Borrowers, especially those with past credit issues on tight budgets, should never confuse price with cost. Price is what you pay for a vehicle while cost includes the overall expenses including gas, insurance, maintenance and depreciation.
In addition to being nearly as affordable due to lender programs and generally having fewer miles, newer used cars are less likely to be stolen and, if they are, more likely to be recovered than older model used cars.
The new definition of consumer credit, as it relates to the Military Lending Act, recently proposed by the Department of Defense could go a long way toward protecting members of the U.S. military from predatory lending practices.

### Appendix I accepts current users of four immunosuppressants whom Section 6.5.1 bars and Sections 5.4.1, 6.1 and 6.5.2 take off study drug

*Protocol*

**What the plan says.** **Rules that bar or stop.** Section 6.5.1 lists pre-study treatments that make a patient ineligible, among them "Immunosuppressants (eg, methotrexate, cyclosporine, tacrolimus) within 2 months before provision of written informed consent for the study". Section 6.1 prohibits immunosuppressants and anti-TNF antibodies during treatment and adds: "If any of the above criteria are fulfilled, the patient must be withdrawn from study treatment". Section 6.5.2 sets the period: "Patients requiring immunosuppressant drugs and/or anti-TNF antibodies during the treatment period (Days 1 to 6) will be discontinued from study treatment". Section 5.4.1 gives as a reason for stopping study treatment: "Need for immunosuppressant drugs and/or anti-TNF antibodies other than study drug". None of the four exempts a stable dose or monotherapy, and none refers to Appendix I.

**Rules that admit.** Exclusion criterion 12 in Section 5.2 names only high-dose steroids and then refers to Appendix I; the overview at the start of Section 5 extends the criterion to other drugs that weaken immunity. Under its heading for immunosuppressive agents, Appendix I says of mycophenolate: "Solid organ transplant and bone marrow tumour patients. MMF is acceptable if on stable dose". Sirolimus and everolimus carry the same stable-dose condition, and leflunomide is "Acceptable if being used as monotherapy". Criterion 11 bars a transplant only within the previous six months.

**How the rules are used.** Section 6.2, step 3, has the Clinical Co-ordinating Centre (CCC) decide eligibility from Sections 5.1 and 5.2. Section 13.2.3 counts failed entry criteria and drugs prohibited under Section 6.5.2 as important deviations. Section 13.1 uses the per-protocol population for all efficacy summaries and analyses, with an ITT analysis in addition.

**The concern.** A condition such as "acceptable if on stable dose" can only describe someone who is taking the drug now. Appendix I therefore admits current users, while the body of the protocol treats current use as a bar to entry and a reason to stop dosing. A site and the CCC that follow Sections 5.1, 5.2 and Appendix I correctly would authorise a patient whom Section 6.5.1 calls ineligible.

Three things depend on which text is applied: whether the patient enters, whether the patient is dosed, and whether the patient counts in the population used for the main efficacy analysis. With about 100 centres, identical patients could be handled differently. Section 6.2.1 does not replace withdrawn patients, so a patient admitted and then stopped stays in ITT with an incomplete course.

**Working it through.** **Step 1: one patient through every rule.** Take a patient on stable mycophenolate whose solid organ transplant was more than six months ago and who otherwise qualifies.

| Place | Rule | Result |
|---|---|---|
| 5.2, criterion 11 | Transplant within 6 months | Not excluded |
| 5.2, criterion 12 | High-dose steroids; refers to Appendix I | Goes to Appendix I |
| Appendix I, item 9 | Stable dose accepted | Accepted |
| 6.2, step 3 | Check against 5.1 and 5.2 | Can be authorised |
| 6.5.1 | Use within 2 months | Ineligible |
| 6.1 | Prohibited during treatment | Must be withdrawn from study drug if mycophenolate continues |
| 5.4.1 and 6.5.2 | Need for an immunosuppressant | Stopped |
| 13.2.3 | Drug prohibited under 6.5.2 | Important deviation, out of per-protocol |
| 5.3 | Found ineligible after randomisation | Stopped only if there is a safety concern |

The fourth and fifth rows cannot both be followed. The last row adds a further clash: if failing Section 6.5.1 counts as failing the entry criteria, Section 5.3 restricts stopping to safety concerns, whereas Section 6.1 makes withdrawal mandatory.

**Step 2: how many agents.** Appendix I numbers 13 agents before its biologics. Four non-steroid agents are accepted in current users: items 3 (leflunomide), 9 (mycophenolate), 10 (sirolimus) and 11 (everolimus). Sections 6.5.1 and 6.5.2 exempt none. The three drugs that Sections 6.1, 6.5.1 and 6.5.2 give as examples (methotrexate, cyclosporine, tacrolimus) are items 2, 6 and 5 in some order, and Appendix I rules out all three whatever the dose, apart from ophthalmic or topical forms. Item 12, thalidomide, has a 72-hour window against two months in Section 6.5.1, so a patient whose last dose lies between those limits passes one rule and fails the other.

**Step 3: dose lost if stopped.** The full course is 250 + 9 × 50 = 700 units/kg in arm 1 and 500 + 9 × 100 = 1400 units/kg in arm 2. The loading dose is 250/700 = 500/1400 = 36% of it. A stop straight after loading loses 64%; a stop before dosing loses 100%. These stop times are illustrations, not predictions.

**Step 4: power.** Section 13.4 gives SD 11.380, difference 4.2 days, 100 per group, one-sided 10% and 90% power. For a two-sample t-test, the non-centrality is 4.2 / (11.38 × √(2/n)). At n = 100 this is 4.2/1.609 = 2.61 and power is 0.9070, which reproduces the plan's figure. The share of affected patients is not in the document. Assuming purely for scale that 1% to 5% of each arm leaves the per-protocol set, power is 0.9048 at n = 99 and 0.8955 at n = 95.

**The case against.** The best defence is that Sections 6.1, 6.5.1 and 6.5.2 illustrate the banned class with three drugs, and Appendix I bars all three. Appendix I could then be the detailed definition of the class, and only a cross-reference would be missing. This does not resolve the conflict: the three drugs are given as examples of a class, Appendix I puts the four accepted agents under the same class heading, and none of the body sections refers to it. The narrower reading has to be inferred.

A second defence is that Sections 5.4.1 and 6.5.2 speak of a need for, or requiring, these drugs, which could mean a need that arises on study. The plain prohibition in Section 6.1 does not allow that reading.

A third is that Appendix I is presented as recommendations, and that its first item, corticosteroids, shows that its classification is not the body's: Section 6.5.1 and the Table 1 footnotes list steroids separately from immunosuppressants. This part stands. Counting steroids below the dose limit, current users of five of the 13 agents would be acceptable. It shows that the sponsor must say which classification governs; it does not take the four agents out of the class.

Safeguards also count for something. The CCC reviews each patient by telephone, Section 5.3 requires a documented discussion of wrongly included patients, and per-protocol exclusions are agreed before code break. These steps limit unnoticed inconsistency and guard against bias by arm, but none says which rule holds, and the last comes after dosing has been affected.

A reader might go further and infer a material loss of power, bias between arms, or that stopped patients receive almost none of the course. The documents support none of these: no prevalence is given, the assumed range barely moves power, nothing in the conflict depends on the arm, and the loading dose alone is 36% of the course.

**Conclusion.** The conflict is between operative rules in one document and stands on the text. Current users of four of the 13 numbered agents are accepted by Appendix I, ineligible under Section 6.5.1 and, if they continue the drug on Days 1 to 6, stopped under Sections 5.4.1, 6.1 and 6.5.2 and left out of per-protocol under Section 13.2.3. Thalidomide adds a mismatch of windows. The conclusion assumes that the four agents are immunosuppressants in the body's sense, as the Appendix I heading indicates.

When offered the chance to buy a new car, we suggest credit-challenged buyers pick one that’s affordable, fuel efficient and inexpensive to insure. Consumers who follow this advice, once they’ve reestablished their credit, will be in a much better position for their next loan.
The latest credit trends are a mixed bag for problem credit borrowers. On one hand, lenders continue to work with credit-challenged borrowers.
Vehicle straw purchases are considered fraudulent and usually occur when a consumer with good credit purchases a new or used car for someone with poor credit who cannot qualify for an auto loan.
The Costco GM Holiday Sales Event represents a good deal for car buyers – but, unfortunately, it leaves out those vehicles that most shoppers with poor credit can afford.